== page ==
Newkirk Journal
121 North Main
P.O. Box 131
Newkirk, Okla. 74647

Dear Mr. Lopsinger,

I have reviewed material supplied to me concerning the proposed alcohol and drug treatment program (Narconon) to be established on the previous Chilocco Indian School Site.

As a previous Medical Director of two alcohol and drug rehabilitation units, I feel I am qualified by training, interest and experience to comment specifically on the proposed treatment center's so-called Purification Rundown.

The Purification Rundown is apparently either all or part of Narconon's initial detoxification program. The seventeen page document describing the Purification Rundown is in general a poorly written program. There is extremely poor organization. The material is full of generalizations that have no substantiation in fact. There are internal inconsistent statements. There is no documentation.

The Purification Rundown is somewhat patterned after many reputable detoxification programs in which diet, exercise, education and behavioral modification are used. But due to the above mentioned deficiencies as well as several outright untruths, I think that it is fair to say that the Purification Rundown is without merit.

While the entire bulletin describing the Purification Rundown is completely full of the above mentioned problems, I will try to illustrate some specific ones that seem the most glaring.

On page 165 the author states "apparent gain occurs by cleaning up the body and can be seen as an end all in itself, this is not the case.." And on page 166 the author states, "removal of these live hostile chemical substances from the body of any person apparently speeds and in some cases even makes possible case gain. It is even worth doing for its own sake." These two statements are not consistent with each other.

On page 167 the author states "the purpose of outside running is so that impurities held in the system can be released and are pumped out." There is certainly no scientific documentation that exercise significantly speeds up the detoxification process.

A significant portion of the Purification Rundown is devoted to running and Sauna Treatments from four to five hours a day. The author states throughout, that sweating increases the rate at which drugs in general leave the body. This is certainly untrue of many drugs, as most drugs of abuse are eliminated from the body by detoxification through the liver, or by passage through the kidneys, or occasionally by passage through the lungs.

Although minute quanitities of some drugs may appear in the sweat it is such a small fraction of drug elimination that no matter how much a patient were made to sweat it could not significantly increase his clearing of most drugs.

On page 169 the author states "there is no such thing as a fat cell." This is absolutely false and can be disproven by any college student who has had a course in Histology.

The author's recommendation for taking Vegetable Oil to replace the oil in our fat tissues that are contaminated with drugs has no documentation or basis in fact.

Perhaps the most blatantly false statement made in the entire document occurs on page 172 when the author states "niacine's biochemical reaction is my own private personal discovery in the middle of the 1950's." Niacin was discovered several decades before the 1950's and its importance and multiple biochemical reactions have been studied from that time until present.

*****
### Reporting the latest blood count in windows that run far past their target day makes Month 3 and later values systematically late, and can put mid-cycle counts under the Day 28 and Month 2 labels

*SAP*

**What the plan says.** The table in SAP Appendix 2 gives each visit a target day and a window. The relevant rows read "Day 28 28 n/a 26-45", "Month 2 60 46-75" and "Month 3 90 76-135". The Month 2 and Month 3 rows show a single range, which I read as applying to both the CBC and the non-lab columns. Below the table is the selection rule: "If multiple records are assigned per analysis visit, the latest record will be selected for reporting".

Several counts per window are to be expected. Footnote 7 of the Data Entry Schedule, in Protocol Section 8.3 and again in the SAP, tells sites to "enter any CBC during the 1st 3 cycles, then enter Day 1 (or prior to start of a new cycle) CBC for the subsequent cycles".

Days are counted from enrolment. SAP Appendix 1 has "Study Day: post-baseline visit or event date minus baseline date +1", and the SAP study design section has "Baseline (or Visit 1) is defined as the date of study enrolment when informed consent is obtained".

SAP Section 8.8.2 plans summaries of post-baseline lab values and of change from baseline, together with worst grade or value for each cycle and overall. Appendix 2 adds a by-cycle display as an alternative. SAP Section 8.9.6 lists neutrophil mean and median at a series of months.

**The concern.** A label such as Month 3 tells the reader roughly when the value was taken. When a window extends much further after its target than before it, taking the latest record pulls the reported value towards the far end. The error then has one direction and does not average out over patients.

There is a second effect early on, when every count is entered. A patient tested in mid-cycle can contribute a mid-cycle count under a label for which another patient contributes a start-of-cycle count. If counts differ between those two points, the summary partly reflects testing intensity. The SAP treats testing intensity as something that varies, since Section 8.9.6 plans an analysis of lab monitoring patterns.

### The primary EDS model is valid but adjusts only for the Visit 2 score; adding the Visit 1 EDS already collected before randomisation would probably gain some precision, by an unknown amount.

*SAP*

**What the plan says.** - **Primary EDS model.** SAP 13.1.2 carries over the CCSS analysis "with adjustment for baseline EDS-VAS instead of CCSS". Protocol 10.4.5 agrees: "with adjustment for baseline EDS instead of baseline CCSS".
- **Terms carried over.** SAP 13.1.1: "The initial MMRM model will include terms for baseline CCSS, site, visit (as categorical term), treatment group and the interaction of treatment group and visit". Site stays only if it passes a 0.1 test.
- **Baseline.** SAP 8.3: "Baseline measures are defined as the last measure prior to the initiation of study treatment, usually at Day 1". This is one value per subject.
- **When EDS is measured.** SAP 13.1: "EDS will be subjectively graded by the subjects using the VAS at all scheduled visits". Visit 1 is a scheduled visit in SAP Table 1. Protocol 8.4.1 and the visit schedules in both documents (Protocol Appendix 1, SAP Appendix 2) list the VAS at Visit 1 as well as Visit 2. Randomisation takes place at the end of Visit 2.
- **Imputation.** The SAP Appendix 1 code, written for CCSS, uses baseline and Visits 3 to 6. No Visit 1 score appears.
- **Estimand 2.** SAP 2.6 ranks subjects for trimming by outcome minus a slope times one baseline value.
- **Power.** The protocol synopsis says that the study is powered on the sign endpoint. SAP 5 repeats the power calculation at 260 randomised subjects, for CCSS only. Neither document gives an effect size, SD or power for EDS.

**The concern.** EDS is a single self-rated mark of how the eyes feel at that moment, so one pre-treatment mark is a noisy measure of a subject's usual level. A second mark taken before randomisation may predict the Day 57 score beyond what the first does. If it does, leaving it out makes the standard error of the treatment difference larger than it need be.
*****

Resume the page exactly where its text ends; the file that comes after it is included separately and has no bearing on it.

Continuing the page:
The author further goes on to state "niacin runs out radiation"... and that it will often cause a very hot flush and prickly itchy skin which can last up to one hour or longer." There is no scientific documentation that niacin in any way gets radiation out of the body. The symptoms of which the author talks are due to dilation of the blood vessels of the skin and is a known side-effect of niacin administration.

In addition there are aspects of the program which I find medically unsafe. Specifically running in a vinyl sweat suit followed by a Sauna from 140 to 180° from four to five hours a day certainly is going to cause dehydration and possibly heat injury in some patients.

The author even notes this on page 168 when he discusses sodium chloride and potassium replacement, stating "it is not mandatory for every individual on the program, it is only necessary as a treatment if the symptoms of salt depletion, heat exhaustion occur." This suggests that the author expects that in many cases heat exhaustion will occur. Any treatment which leads to heat exhaustion is unsound and unsafe.

The author further states "before beginning the Purification Program a person must first get written medical officer OK."

It seems quite apparent that 'medical officer' does not equate with 'medical doctor or physician' as the author on page 177 goes on to say "the medical officer gives a person an OK to go on to the program after insuring the person's blood pressure is normal and he is not anemic. The medical officer does these checks himself where he is trained to do so."

Therefore, it seems medically unqualified persons are going to be supervising this program which I think is quite dangerous.

While a drug free society is a worthwhile goal of any institution, when the initial entry into this program, i.e. the Purification Rundown, is filled with so many false generalizations, internal inconsistencies, outright lies, and potentially dangerous treatments, I think it is without question that Narconon will be a detriment to the Newkirk area, Kay County, and the State of Oklahoma as a whole.